Everyone knows how to play a few card games. But when it comes to poker, it’s more common that we have a fundamental grip on the basics – a royal flush beats a full house and so on. However, when it comes to exactly how the cards are dealt and the betting takes place, most of us are all at sea.
Poker, and in particular Texas Holdem poker, has not achieved the global popularity it has by accident. Today, it is by far the most commonly played game at tournament level. It’s also the variation that was immortalized in the 2006 movie adaptation of Casino Royale. If you’ve never been 100 percent clear on how its played but have felt embarrassed to ask, you are not alone. The following key points tell you everything you need to know in order to take a seat at the table.
The deal and opening bets
Players usually take it in turns to be dealer. Each player is dealt two cards face down. These are known as pocket cards. Before looking at them, the player to the dealer’s left places a “small blind” bet, usually half the minimum bet. The next left player then places the “big blind,” of at least the minimum stake. Players then look at their pocket cards and there is a round of betting in which they can call, raise or fold. With every raise, the other players can either call, matching your bet, or fold.
The dealer now deals three community cards in the center of the table. He will ultimately deal two more, and the winner will be the player with the best 5-card poker hand using any combination of the two he has in the pocket and the five “board” cards. These first three cards are known as the flop. When they are dealt, there is another round of betting.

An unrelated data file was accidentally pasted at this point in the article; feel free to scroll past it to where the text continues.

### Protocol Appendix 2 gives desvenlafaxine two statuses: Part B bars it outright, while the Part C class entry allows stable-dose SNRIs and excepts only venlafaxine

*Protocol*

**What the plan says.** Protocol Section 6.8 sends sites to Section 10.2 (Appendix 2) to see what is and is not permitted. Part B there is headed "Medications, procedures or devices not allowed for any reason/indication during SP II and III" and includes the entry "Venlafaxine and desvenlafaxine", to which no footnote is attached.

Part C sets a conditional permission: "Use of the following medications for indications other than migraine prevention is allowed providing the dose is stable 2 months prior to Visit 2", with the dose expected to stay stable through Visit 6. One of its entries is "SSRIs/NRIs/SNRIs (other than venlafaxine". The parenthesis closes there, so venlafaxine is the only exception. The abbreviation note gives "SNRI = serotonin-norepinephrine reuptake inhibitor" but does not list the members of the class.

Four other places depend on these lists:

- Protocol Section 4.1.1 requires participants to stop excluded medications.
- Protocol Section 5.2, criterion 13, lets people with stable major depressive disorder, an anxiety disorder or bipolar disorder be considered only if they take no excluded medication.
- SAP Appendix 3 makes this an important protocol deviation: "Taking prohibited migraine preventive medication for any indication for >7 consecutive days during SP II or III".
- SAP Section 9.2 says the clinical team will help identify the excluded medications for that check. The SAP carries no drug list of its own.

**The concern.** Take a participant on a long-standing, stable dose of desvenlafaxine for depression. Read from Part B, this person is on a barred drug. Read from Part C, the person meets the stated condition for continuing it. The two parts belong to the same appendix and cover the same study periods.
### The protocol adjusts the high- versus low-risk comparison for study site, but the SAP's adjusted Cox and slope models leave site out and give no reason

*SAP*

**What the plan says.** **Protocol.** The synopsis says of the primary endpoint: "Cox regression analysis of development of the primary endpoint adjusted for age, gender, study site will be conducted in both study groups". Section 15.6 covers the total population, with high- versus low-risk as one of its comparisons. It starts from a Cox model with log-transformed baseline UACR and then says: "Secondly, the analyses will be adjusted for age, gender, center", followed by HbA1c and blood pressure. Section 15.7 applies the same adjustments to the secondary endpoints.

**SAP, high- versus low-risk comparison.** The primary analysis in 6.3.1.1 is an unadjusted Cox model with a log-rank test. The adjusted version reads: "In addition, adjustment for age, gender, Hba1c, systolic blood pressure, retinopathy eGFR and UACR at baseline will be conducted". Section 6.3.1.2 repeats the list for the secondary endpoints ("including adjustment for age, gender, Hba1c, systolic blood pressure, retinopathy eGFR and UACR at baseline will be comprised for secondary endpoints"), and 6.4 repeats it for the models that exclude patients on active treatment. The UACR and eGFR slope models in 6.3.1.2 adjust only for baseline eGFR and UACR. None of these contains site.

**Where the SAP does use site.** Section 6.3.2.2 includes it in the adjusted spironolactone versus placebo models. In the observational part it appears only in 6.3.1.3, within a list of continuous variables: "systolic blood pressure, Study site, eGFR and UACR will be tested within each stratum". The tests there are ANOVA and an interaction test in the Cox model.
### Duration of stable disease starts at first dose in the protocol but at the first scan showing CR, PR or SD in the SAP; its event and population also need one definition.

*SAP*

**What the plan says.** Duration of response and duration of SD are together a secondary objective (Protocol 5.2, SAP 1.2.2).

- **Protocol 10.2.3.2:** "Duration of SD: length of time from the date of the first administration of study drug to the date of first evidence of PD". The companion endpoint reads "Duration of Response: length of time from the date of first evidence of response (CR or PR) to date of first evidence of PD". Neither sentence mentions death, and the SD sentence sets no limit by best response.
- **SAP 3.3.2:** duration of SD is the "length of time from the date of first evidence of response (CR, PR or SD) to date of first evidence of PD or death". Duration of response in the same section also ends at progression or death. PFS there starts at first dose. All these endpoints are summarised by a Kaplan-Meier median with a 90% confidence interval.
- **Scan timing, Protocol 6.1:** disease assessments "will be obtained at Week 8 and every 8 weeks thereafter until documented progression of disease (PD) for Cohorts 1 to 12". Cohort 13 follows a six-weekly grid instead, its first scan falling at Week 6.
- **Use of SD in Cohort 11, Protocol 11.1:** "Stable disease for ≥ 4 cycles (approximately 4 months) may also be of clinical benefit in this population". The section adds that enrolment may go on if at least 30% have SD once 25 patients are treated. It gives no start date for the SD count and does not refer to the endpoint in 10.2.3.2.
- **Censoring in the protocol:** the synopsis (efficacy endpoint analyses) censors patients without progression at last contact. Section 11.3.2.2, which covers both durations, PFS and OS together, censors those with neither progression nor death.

The dealer places a fourth card on the board, and this is known as the turn card. There is now another round of betting. Don’t just think about your own hand, consider what your opponents might hold, both by looking at the community cards and seeing what you can work out from the way they are behaving.
Finally, the last card is dealt, and the final round of betting takes place. Don’t be afraid to fold if you have a poor hand. For example, if there are four clubs on the board and you don’t have one in the pocket, at least one of your opponents is certain to. If you can’t beat a flush, fold your hand. Likewise, if the board includes a four, five, six and seven, you can be reasonably certain that someone will have either a three or an eight to make the straight.
Give it a try
Yes, there are more strategic nuances to learn along the way, but you are now adequately equipped to visit any one of the many legal poker sites in the US and play a hand of Texas Holdem. The best way to learn any poker game is through experience, so give it a try!